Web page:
(2) Deny the increase stating the reasons therefor.2 

The section 236 agreement contains the following language:

(a) with the prior approval of the Commissioner, they will establish for each dwelling unit (1) a basic rental charge determined on the basis of operating the project with payments of principal and interest under mortgage bearing interest at one percent and (2) a fair market rental charge determined on the basis of operating the project with payments of principal interest and mortgage insurance premiums due under the insured mortgage on the project.

(b) the rental charged for each unit, which will include all utilities except telephone, will be equal to 25% of the tenant's income or the basic rental, whichever is greater, but in no event shall the rental charged exceed the fair market rental;3 

HUD has interpreted the section 236 agreement to give owners the right to request a rental increase.

Beck Park contends that only project owners have the right to initiate rent adjustment decisions and the Secretary's authority is limited to approving or disapproving an owner's proposed rent adjustment. Beck Park bases this argument on: (1) the above language in the agreement; (2) HUD's past practice of only adjusting rents pursuant to an owner's request; and (3) a HUD handbook provision which states that an owner is encouraged to reduce rents on his own when appropriate.

We do not interpret the agreement as precluding HUD from initiating rent reductions. First, the language of the agreement does not address rent decreases; it only addresses rent increases. The fact that owners may request rent increases does not compel the conclusion that owners have sole power to initiate rent adjustments.

The Sixth Circuit addressed an analogous situation in Texas Gas Transmission Corp. v. Federal Power Commission, 441 F.2d 1392 (6th Cir. 1971). The court interpreted a settlement agreement that was silent on the issue of whether Texas Gas had to flow through certain refunds to their customers. Texas Gas argued that because the agreement referred to two specific categories of refunds that it agreed to flow through to customers, and the refunds at issue fell outside of those categories, the refunds at issue did not have to be flowed through to customers. Id. at 1395. The court rejected that argument, stating:

A contrary ruling [that the Commission renounced its statutory power to require the refunds at issue] would inhibit the power of the regulatory agency to perform the functions Congress intended it to perform and we will not interpret the settlement agreement as tying the hands of the Commission unless--as is not the case here--the language of that agreement compels the conclusion that that is what the parties clearly intended to accomplish.... We decline to read into this settlement agreement at the behest of Texas Gas 'things which are simply not expressed or not there' [citation omitted], when to do so would tend to frustrate the Commissioner's ability to carry out the mandate of Congress.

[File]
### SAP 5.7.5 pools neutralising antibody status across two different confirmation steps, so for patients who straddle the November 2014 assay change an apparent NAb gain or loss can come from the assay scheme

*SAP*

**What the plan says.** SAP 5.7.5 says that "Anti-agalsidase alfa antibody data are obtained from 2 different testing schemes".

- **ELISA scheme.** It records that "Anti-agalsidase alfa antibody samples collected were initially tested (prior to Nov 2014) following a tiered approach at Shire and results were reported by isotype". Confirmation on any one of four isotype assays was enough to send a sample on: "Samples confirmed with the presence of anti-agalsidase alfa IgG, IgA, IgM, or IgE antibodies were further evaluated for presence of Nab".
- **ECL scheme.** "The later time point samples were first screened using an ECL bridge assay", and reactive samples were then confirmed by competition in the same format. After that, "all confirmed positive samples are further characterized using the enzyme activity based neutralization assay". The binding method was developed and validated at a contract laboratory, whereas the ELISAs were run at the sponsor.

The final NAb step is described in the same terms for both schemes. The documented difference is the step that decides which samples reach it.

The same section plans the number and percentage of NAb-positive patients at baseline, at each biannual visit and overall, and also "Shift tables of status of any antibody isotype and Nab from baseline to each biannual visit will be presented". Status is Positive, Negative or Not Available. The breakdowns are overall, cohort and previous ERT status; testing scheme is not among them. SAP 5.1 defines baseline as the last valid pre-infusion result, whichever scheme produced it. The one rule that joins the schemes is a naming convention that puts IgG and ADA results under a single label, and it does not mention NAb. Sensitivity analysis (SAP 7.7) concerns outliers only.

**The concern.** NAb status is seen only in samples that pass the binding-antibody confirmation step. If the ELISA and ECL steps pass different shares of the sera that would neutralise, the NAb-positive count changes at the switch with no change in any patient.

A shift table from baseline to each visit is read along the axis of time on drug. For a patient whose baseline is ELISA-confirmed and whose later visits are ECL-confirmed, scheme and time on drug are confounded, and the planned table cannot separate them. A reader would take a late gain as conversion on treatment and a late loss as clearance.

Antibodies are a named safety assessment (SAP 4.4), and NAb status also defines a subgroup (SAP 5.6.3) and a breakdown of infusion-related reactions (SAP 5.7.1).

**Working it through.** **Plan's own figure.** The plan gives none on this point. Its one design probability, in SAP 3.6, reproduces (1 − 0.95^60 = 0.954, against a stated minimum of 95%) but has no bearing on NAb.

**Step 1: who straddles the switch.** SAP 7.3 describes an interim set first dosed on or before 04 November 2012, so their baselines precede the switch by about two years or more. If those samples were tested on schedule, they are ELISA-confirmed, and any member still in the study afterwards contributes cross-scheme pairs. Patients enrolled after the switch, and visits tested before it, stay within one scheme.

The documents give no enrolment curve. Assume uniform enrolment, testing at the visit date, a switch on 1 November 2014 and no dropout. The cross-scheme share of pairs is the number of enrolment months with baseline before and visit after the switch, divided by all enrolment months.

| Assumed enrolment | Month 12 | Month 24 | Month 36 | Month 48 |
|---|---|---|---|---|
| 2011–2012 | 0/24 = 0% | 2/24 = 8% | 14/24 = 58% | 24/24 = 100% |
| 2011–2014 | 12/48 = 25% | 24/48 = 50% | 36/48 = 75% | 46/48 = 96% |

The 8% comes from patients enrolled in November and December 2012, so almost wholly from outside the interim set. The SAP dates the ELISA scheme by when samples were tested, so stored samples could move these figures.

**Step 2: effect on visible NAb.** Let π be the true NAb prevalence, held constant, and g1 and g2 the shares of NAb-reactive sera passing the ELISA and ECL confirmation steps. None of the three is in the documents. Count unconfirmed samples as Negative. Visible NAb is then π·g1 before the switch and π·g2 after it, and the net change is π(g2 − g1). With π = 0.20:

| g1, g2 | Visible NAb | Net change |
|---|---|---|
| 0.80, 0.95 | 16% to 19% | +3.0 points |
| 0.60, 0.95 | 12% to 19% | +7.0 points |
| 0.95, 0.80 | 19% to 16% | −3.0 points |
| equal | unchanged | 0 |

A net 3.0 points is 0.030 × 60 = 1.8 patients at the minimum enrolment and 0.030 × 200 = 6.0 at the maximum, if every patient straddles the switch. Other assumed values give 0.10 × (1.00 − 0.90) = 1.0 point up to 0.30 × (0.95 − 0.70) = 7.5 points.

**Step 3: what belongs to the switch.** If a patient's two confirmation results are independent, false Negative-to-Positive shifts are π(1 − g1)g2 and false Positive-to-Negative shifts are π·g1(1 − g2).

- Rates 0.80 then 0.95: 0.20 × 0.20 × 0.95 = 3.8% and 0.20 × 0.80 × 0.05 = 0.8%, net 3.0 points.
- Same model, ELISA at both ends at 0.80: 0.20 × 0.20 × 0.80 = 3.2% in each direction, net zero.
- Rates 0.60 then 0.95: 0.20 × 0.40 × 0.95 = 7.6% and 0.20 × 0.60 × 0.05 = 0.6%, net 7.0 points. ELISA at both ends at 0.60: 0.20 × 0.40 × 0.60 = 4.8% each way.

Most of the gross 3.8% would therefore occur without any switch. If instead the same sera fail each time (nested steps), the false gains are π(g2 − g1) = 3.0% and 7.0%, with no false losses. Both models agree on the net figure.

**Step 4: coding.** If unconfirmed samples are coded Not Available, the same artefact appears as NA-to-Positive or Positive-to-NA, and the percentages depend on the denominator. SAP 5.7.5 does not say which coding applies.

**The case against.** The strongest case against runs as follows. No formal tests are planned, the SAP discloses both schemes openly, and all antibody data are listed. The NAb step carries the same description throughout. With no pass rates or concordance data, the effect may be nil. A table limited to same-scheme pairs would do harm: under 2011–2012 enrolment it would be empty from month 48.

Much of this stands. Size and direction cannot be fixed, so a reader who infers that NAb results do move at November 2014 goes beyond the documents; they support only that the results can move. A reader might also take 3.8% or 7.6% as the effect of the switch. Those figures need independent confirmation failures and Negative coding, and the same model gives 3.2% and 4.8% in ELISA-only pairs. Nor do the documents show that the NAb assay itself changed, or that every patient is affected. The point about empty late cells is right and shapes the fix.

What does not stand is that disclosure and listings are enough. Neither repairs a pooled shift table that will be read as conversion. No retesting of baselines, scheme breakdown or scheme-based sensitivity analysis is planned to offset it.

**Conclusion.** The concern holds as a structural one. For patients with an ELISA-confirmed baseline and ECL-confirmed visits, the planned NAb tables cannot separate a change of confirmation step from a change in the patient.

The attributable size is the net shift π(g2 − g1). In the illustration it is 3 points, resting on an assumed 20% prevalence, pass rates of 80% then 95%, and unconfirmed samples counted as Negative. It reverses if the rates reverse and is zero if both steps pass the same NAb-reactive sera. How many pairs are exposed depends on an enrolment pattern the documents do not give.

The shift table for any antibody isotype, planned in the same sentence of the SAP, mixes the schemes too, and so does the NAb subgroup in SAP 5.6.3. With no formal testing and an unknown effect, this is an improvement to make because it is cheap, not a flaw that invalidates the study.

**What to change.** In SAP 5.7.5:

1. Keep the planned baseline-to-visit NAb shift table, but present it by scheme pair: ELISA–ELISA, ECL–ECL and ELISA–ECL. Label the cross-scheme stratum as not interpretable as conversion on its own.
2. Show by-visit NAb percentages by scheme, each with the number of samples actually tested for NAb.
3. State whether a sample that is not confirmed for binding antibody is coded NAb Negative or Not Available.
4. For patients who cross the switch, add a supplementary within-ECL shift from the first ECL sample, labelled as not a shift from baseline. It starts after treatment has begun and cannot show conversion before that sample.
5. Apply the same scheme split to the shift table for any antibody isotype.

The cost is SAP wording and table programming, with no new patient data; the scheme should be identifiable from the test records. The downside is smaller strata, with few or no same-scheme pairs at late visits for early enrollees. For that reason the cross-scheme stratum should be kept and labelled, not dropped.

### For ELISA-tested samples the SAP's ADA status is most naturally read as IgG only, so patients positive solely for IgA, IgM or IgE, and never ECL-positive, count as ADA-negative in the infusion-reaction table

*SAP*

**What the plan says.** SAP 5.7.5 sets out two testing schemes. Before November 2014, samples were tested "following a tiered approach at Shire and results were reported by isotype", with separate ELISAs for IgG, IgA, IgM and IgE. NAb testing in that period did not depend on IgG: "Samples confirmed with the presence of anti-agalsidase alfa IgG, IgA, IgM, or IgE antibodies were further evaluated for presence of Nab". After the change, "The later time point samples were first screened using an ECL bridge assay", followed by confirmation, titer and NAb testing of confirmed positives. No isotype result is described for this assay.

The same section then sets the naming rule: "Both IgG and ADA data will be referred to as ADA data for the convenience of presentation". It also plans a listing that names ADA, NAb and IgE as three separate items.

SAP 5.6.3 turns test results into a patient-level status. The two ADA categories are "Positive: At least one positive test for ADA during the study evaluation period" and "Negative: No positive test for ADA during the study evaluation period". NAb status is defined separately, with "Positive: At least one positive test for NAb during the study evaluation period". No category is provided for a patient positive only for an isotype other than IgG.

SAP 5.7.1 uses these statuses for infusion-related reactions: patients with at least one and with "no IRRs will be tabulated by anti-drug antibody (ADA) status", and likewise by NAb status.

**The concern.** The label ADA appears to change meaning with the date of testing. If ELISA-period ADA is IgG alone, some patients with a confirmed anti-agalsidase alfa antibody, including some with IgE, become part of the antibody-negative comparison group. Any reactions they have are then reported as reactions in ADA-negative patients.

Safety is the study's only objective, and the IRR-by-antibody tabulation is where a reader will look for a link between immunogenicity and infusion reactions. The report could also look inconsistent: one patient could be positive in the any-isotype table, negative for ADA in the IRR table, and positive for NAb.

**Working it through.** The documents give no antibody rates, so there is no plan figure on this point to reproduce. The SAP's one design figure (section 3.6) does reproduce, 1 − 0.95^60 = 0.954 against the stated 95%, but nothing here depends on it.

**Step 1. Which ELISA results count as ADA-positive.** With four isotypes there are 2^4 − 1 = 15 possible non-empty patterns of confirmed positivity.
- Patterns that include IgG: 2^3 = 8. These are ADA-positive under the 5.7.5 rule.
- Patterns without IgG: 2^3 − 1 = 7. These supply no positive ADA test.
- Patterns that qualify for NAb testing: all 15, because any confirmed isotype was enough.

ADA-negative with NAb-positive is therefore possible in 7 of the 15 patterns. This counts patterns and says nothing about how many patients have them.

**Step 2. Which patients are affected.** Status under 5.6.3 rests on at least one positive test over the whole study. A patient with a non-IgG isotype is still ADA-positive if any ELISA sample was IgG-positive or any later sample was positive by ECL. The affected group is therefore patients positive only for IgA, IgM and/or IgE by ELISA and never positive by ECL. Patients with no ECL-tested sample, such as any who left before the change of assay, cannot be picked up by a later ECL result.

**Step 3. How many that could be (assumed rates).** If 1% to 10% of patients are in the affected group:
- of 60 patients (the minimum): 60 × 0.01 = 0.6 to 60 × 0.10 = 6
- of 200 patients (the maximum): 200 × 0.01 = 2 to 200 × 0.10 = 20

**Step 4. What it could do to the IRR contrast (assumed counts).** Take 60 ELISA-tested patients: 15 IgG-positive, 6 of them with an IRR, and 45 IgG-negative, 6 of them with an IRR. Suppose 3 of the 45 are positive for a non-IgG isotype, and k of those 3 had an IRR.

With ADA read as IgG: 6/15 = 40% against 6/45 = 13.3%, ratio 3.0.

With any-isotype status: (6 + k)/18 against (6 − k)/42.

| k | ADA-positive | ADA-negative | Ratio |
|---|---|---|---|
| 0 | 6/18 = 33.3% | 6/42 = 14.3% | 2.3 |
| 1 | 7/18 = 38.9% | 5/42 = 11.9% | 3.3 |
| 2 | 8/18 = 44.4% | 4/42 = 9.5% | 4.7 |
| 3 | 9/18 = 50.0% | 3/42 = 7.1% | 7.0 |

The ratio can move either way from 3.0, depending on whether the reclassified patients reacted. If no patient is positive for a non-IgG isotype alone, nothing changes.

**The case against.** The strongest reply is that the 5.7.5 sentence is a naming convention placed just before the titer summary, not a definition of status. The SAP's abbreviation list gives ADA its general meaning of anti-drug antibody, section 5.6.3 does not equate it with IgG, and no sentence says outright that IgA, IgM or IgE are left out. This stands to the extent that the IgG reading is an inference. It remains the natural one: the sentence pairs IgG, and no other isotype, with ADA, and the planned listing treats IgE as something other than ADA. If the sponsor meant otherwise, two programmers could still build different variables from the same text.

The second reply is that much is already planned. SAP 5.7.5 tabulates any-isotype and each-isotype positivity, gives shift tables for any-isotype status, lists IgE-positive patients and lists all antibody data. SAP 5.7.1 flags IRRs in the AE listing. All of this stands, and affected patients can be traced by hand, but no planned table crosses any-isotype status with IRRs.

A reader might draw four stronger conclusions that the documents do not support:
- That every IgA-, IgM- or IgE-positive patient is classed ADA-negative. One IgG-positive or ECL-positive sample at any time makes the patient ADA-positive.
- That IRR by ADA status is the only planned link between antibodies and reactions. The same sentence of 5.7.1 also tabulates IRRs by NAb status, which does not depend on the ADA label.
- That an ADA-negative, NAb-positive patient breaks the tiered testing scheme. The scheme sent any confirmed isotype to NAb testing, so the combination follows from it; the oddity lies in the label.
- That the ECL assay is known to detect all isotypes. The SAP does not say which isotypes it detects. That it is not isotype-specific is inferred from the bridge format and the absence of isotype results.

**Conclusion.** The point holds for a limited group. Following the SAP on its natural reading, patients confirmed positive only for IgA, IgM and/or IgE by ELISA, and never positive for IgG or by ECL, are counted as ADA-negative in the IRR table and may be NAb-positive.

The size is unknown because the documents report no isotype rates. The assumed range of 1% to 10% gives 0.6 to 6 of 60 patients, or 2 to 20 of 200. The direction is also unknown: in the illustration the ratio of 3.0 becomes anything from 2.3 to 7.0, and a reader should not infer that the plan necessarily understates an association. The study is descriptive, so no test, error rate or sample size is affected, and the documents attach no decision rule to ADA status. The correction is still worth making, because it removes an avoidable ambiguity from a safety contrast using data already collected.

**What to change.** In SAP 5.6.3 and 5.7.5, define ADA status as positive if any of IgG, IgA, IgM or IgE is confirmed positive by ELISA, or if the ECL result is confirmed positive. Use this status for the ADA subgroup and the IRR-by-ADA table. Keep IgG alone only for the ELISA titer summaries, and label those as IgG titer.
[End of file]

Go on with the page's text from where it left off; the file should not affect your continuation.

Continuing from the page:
Id. at 1395-96. See also Board of Directors and Officers, Forbes Federal Credit Union v. National Credit Union Administration, 477 F.2d 777, 784 (10th Cir.), cert. denied, 414 U.S. 924, 94 S. Ct. 233, 38 L. Ed. 2d 158 (1973) (interpreting charter amendment in accordance with the Federal Credit Union Act, in part because to interpret otherwise would mean that the administrative body contracted in a manner contrary to the statute it was charged with administering).

A public body may not by contract grant to a private entity the authority to control legislative or governmental powers and functions that are delegated to it. See generally 10 McQuillin, Municipal Corporations Sec. 29.07 at 230-31 (3d ed. 1981); 73 C.J.S. Public Administrative Bodies and Procedure Secs. 57, 59 (1951 & 1982 Supp.).4 

Beck Park overlooks the fact that this is not a private contract. Where, as here, a public interest is involved, "an interpretation is preferred which favors the public." Restatement of Contracts Sec. 236(f). Consideration of the contract against the backdrop of the National Housing Act is appropriate in these circumstances. See Rehart v. Clark, 448 F.2d 170, 173 (9th Cir. 1971) (laws which exist at the time of entering into a contract form a part of the contract); Trans-Bay Engineers v. Builders, Inc. v. Hills, 551 F.2d 370, 377 (D.C. Cir. 1976) (responsibilities of HUD under the National Housing Act, in addition to contracts signed by HUD, govern the rights and obligations of the parties); Maryland National Capital Park & Planning Commission v. Lynn, 514 F.2d 829, 833 (D.C. Cir. 1975) (consideration of Housing Act in construing Secretary's authority proper in determining whether a grant contract was breached).

HUD's statutory power to initiate rent increases or decreases is not disputed. The Secretary could not effectively discharge the congressionally mandated duty to maintain reasonable rentals and to allow project owners a reasonable return on their investment without the power to adjust rents. Nor could HUD effectively discharge its statutory duty to base rents on operating costs without such power. Nothing in the agreement's rent increase provisions suggests that HUD renounced that power.5 

HUD's failure to initiate rent reductions in the past does not mean that HUD forfeited or surrendered its rights. See, e.g., United States v. Weiss, 642 F.2d 296, 2907-09 (9th Cir. 1981) (noting that an agency's failure to promulgate regulations pursuant to statutory authority did not destroy its authority to later promulgate the regulations because failure to act does not surrender government rights).